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Exchange-rate liberalisation

China Foreign Exchange Reserves (US$ billions)

Source: Bloomberg

The People’s Bank of China’s decision to reform the country’s currency fixing mechanism on 11 August sent shock waves around the world. Wilfred Wee, portfolio manager in the Emerging Market Fixed Income team, believes that this move “was intended as a reform-oriented measure in line with China’s overall renminbi internationalisation agenda, and to facilitate the renminbi’s inclusion into the International Monetary Fund’s Special Drawing Rights basket.” However, Wee doesn’t expect any further major devaluations given the volatility that ensued in August and growth risk these reform experiments created. Instead, he believes, Beijing will continue to use other monetary policy levers, such as cutting bank reserve requirements and commercial banks’ deposit rates to ease liquidity.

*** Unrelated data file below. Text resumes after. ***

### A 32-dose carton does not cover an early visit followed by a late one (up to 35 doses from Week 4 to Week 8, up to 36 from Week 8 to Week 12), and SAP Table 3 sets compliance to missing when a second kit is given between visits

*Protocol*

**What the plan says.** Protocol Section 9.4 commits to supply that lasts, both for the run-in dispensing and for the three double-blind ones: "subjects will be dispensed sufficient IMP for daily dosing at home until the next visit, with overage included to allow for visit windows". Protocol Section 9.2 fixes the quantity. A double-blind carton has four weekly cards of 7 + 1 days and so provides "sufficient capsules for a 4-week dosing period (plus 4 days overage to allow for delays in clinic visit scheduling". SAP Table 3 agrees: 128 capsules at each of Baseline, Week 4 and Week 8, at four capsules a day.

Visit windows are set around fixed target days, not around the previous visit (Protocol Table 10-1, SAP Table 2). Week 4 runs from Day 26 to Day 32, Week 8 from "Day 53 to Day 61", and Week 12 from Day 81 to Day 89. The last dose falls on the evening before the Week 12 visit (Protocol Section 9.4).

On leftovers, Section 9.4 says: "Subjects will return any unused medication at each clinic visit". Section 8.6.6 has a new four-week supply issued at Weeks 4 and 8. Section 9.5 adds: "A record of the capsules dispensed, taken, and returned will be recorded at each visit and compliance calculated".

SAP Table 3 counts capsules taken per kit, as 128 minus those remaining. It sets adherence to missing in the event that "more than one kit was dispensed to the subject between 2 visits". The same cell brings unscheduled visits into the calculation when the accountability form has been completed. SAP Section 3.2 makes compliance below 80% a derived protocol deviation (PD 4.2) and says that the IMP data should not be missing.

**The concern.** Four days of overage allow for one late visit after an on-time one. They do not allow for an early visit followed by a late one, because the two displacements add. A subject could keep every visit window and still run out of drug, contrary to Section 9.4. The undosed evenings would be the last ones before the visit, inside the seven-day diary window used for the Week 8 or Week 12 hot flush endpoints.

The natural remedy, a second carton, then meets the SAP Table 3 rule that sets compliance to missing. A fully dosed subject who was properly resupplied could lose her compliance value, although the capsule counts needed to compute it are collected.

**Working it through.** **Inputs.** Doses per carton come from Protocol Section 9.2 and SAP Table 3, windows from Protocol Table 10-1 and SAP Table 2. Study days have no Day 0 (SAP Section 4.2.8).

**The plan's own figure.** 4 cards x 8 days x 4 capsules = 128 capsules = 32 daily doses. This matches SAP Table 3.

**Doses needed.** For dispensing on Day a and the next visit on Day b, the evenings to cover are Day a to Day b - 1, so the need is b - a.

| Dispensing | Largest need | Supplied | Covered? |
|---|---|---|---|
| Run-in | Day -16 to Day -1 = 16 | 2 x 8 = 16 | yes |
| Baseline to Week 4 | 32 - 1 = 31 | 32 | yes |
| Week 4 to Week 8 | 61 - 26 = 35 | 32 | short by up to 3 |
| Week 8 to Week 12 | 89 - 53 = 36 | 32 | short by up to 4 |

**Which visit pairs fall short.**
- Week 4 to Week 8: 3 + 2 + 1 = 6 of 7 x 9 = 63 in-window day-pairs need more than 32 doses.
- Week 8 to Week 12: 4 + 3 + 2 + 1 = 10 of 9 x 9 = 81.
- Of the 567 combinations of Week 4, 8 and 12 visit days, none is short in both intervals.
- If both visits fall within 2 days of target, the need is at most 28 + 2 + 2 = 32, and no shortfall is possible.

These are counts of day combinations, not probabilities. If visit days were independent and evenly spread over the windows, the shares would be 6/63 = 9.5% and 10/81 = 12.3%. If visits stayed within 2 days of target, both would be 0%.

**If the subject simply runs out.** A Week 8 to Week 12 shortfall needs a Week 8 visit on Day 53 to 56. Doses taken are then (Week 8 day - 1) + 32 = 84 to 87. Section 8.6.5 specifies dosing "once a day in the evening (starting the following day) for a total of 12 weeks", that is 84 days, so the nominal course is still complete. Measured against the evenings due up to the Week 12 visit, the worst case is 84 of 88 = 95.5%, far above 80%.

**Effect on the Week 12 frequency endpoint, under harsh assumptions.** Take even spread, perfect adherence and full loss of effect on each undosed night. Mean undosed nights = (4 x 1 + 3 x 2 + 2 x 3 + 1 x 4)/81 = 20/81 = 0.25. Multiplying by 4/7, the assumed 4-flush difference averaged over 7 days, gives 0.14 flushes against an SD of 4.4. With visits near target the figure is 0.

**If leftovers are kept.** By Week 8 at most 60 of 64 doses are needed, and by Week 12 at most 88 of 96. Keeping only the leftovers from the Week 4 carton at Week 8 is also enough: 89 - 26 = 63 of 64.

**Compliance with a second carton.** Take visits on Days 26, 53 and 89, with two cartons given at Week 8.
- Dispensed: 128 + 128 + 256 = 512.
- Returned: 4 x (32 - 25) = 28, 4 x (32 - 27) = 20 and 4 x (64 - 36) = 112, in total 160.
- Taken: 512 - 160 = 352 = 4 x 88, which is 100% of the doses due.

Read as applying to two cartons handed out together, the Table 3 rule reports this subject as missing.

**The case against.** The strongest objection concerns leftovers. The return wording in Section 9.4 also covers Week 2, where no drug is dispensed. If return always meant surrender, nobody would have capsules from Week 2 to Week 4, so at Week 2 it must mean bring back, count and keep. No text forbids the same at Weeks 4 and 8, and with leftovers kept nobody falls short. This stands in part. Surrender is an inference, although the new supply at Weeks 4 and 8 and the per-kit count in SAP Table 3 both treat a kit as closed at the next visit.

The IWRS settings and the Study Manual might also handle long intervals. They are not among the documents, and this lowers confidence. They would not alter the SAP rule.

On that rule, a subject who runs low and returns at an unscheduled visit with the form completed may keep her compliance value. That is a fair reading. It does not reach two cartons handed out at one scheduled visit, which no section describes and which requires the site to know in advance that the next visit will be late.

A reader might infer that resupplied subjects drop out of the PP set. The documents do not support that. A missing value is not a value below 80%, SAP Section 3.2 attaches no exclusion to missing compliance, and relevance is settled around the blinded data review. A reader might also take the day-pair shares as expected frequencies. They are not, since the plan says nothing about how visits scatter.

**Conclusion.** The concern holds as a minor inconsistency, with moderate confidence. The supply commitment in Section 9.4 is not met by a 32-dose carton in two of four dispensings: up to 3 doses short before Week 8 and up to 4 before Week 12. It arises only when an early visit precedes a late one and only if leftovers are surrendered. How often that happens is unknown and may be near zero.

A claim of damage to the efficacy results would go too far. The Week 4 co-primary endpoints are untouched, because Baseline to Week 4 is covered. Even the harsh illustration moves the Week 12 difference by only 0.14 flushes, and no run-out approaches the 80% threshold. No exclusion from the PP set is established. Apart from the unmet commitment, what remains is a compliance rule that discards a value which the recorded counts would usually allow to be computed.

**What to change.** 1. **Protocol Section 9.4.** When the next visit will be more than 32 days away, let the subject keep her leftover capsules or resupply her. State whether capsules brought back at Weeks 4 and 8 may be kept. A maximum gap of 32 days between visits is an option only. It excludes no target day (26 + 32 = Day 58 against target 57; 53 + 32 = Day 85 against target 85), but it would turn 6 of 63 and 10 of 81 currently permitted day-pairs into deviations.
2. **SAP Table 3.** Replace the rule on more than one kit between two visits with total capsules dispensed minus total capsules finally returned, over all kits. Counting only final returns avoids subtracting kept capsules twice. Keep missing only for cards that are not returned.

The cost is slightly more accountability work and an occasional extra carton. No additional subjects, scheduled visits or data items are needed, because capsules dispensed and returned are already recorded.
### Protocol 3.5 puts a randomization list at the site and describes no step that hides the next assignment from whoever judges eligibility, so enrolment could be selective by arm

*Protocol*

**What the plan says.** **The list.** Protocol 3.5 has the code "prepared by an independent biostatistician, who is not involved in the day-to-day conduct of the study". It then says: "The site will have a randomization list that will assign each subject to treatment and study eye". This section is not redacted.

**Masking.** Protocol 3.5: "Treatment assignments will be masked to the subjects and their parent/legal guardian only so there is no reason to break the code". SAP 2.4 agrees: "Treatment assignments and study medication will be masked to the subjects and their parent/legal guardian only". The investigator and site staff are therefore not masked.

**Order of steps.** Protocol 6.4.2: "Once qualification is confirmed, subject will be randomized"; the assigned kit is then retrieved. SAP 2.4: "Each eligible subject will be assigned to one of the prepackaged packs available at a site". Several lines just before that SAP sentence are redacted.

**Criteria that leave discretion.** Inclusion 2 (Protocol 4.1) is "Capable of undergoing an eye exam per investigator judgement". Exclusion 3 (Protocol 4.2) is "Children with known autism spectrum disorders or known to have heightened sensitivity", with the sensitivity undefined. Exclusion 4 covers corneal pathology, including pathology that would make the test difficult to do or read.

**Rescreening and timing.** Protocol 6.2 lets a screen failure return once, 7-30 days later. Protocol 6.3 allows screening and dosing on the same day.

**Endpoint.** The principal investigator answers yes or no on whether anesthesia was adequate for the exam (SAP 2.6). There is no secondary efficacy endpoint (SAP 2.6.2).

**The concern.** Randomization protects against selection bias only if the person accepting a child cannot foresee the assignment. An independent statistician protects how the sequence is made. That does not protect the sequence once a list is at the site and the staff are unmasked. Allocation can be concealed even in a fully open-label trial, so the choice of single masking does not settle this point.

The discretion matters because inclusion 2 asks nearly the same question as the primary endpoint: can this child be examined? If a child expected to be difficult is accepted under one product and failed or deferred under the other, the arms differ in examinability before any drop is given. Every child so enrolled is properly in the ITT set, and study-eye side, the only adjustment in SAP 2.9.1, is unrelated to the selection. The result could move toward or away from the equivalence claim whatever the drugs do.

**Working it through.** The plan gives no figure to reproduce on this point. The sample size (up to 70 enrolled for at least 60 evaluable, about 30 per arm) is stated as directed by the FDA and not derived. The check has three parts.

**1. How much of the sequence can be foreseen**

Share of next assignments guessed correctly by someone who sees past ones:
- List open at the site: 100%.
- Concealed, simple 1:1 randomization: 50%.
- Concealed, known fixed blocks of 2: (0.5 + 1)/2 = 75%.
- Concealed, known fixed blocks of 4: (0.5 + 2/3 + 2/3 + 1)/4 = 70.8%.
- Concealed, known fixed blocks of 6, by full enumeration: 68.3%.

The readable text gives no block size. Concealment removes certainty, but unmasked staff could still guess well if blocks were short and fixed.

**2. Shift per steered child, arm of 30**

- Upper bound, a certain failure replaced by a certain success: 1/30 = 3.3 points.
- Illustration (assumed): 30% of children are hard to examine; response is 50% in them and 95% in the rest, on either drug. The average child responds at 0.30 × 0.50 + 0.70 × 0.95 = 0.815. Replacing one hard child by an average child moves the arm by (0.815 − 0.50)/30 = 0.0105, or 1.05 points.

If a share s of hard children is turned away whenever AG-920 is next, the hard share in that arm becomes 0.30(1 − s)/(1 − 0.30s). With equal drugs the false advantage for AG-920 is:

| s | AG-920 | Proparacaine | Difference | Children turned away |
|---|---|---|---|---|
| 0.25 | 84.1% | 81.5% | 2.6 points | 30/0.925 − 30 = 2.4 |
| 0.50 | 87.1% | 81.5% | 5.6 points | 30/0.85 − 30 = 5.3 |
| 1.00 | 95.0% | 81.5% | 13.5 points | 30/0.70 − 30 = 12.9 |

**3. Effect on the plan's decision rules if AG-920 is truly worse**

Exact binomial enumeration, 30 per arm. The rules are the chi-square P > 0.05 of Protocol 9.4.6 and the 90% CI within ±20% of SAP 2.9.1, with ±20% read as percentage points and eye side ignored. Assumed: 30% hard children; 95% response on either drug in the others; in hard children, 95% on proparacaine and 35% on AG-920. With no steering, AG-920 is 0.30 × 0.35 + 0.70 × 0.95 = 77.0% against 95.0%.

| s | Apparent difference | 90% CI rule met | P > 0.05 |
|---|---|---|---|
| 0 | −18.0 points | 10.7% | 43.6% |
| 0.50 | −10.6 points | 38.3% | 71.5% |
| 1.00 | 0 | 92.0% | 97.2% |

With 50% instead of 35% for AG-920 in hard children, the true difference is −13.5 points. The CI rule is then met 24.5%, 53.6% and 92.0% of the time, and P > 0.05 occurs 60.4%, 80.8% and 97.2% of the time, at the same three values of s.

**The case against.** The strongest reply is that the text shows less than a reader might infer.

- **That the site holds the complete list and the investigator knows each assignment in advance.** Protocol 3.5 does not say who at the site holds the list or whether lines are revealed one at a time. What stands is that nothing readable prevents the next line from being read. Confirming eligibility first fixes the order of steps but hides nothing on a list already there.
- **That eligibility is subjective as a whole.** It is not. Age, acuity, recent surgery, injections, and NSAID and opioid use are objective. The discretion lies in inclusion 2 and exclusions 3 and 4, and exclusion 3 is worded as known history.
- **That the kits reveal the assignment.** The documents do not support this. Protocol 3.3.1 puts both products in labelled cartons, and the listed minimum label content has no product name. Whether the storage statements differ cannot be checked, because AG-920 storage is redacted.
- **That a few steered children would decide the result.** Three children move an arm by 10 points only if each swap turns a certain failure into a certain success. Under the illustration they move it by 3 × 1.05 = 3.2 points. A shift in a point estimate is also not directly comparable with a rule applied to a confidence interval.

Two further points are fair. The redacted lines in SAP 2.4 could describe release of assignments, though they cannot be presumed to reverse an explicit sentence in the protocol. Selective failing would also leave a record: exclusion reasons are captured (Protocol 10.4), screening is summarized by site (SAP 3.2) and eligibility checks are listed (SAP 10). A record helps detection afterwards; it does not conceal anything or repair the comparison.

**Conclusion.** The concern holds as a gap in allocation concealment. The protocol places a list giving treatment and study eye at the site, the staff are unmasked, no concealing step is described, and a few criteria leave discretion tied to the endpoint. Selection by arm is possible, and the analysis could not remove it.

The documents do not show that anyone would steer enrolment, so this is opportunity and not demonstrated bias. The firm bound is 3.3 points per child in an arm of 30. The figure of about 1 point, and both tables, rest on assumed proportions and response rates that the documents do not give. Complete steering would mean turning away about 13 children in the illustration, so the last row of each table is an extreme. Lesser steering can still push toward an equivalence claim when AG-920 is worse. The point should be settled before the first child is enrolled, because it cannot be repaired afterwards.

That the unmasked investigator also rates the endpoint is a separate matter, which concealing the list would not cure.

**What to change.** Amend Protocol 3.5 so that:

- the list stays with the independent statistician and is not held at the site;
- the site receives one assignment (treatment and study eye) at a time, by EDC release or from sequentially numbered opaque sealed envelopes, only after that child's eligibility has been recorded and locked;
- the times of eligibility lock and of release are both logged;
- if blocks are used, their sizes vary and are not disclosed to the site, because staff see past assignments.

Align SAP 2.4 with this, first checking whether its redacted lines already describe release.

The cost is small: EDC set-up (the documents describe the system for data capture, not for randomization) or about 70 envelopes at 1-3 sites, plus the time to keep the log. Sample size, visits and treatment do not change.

Over the next quarter we don’t expect to see any further material moves in the onshore renminbi exchange rate, as the People’s Bank of China has decided to re-peg the currency for the time being to stem capital outflows and give more room to manage domestic deleveraging.

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